After a police escort and a few San Miguel beers, Anthony Bourdain arrived at the World Street Food Congress 2017 in Manila yesterday. As he addressed the assembled crowd of chefs, food writers, and academics inside the speakers’ hall, droves of Filipino fans gathered outside hoping to meet the famed author and television host.
Then this morning, on the third day of the Congress, Bourdain held a press conference to update the media here on his much-anticipated, yet long-delayed, New York City food market. Originally announced in 2015, the project was envisioned as a platform where the internationally-minded multi-hyphenate would curate and shine a spotlight on some his favorite foreign foods and street stands he’s come across on his trips around the globe, all inside the new “super-pier” on Manhattan’s west side. However, after a series of setbacks, from not yet having signed a lease to losing the company’s CEO, the future of the project at times seemed somewhat in doubt. But the market’s website still lists 2019 as its opening date and Bourdain matter-of-factly addressed these issues and more with a group of food-focused reporters today. Here’s what he shared:
Bourdain Market will be “the real deal”:
“Is there a market in New York for char kway teow? I don’t really give a shit,” Bourdain said. “I love it and I’m pretty sure that if New Yorkers are introduced to good char kway teow, they will love it, too. The determining factor to me is that if a Singaporean grandmother and her hipster grandson come to this market, that both of them will immediately recognize this to not be bullshit. This will not be some Disneyland version of McHawker or HawkerWorld. We’re talking about the widest selection of the real deal.”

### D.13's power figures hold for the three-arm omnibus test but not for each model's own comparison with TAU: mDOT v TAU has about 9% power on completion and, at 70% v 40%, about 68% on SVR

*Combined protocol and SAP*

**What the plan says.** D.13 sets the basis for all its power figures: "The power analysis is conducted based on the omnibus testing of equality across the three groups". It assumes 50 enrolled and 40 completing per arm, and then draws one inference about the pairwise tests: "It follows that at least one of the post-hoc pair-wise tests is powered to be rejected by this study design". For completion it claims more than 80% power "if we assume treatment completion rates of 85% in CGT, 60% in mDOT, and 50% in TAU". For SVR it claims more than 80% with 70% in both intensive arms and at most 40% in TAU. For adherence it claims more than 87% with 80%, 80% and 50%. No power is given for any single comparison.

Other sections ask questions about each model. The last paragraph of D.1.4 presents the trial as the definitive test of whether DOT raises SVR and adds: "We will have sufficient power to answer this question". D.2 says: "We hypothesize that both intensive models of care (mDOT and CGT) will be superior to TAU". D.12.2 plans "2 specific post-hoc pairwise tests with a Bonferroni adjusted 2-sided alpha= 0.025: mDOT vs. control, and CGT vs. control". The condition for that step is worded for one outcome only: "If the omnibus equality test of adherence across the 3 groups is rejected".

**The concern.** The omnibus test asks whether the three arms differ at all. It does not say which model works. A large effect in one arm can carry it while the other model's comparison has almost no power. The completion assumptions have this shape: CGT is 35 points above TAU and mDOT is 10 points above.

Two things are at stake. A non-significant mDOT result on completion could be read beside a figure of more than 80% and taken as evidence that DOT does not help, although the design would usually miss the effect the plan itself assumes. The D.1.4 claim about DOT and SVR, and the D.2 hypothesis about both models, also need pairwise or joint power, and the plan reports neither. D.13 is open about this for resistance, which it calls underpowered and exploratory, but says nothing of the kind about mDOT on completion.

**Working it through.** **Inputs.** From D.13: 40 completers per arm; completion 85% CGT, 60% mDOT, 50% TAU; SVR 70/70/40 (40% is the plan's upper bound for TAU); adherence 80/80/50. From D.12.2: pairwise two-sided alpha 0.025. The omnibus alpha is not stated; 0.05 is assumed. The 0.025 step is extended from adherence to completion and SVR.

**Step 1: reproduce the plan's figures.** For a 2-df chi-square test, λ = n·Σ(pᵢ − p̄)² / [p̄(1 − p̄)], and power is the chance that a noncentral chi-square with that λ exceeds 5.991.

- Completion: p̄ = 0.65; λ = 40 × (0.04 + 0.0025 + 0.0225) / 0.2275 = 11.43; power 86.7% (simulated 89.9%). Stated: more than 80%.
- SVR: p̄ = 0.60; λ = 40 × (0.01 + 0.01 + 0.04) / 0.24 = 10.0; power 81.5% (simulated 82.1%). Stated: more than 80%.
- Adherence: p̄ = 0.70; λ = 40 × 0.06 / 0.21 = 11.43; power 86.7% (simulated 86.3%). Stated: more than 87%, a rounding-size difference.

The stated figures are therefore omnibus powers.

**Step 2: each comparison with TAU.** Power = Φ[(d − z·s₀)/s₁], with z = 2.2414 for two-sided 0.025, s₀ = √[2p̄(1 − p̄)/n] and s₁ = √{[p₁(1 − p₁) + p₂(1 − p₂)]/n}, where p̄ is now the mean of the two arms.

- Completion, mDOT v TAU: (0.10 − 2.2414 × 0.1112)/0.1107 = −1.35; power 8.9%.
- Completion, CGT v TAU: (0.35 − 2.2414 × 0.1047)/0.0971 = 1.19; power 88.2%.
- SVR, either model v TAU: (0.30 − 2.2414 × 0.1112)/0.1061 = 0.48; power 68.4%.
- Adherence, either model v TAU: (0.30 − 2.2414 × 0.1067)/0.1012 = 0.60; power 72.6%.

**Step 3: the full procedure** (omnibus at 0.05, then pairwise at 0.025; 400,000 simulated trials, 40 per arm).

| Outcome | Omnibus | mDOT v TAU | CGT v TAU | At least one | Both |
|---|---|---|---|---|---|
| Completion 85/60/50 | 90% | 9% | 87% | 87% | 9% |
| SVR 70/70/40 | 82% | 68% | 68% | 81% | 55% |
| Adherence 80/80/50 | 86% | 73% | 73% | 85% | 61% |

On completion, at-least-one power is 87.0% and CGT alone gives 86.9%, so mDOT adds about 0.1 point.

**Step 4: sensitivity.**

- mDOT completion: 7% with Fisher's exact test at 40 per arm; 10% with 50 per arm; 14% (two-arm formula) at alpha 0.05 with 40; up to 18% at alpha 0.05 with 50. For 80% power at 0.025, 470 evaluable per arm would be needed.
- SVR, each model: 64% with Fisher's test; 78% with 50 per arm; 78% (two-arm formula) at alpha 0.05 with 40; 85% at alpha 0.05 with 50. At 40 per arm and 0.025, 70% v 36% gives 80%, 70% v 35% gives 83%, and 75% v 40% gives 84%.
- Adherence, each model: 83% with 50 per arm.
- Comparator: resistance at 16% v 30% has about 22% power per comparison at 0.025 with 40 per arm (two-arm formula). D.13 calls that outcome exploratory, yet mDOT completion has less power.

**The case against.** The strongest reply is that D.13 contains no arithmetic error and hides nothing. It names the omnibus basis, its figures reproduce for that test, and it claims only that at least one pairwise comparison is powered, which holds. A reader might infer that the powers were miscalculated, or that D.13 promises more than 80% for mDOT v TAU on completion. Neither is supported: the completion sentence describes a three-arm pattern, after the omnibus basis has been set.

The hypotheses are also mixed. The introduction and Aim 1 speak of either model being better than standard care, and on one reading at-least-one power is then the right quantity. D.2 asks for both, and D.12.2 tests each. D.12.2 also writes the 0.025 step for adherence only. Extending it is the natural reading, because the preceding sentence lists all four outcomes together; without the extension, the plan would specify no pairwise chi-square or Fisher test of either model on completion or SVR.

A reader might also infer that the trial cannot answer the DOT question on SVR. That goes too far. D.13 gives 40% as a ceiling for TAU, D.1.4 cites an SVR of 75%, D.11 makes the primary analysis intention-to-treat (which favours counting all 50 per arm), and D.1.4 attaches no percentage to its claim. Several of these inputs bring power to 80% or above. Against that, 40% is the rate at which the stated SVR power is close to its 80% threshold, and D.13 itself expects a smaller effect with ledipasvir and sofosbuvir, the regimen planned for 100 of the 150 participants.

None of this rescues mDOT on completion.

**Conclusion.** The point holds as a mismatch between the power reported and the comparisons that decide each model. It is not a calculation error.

He also assured the crowd that he wants to “introduce New Yorkers to the ways things have been enjoyed in their [the hawkers’] home countries for years. Not a modern, Westernized take. ... We will need open flame. We need the smells. We’re looking for a sense of controlled chaos. We’re creating a living, breathing, stinking market."
He wants the price point to be accessible:
Bourdain said he wants to keep the pricing in line with Maxwell Center in Singapore or markets in Taiwan or Hong Kong, and used the example of an NYC janitor being able to pay the same amount for lunch at Bourdain Market as they would have otherwise. To get there, Bourdain said he is considering finding ways to subsidize vendors to help keep their prices low.
Q&A with Anthony Bourdain at #WSFC2017Posted by Rappler on Thursday, June 1, 2017
Expect Filipino food:
“Filipino food is definitely underrated worldwide. In New York, it doesn’t have hipster credibility yet. But things are changing, and I hope to be a part of that change.” Bourdain also thinks Americans will go crazy for sisig, predicting it will be a “breakout dish,” fit “into the current pork-centric zeitgeist.” “Best. Thing. Ever,” says Bourdain.
More food details:
Bourdain said he hates the word “authentic” and says the food in the Market will be “old school.” “I think it is a given we will have lechon in the Market,” he told reporters.
Given his comments about vegans in the past, Bourdain said: “I don’t know if the Bourdain Market will be the first place a committed vegan will come to enjoy their food of choice.” But the market will have vegetarian options if the hawkers are known for cooking flavorful vegetarian dishes, like those from India. He’s happy to have — and said “the market should have” — plenty of the delicious vegetarian and vegan options that are available around the world.
At this point, the team has not started thinking about how to source the ingredients hawkers will need: They still need to sign up the vendors first.
Bourdain knows he walking a tight rope:
Bourdain told the crowd that it was not his idea to have his name on the project, and that he is still embarrassed by it, even as he’s excited about the work. He assured local press that he is not interested in stealing hawkers from their countries: He knows that would be anathema to the international food world. His goal: All invited hawkers need to have the means to open a second shop in NYC in addition to running their original businesses back home.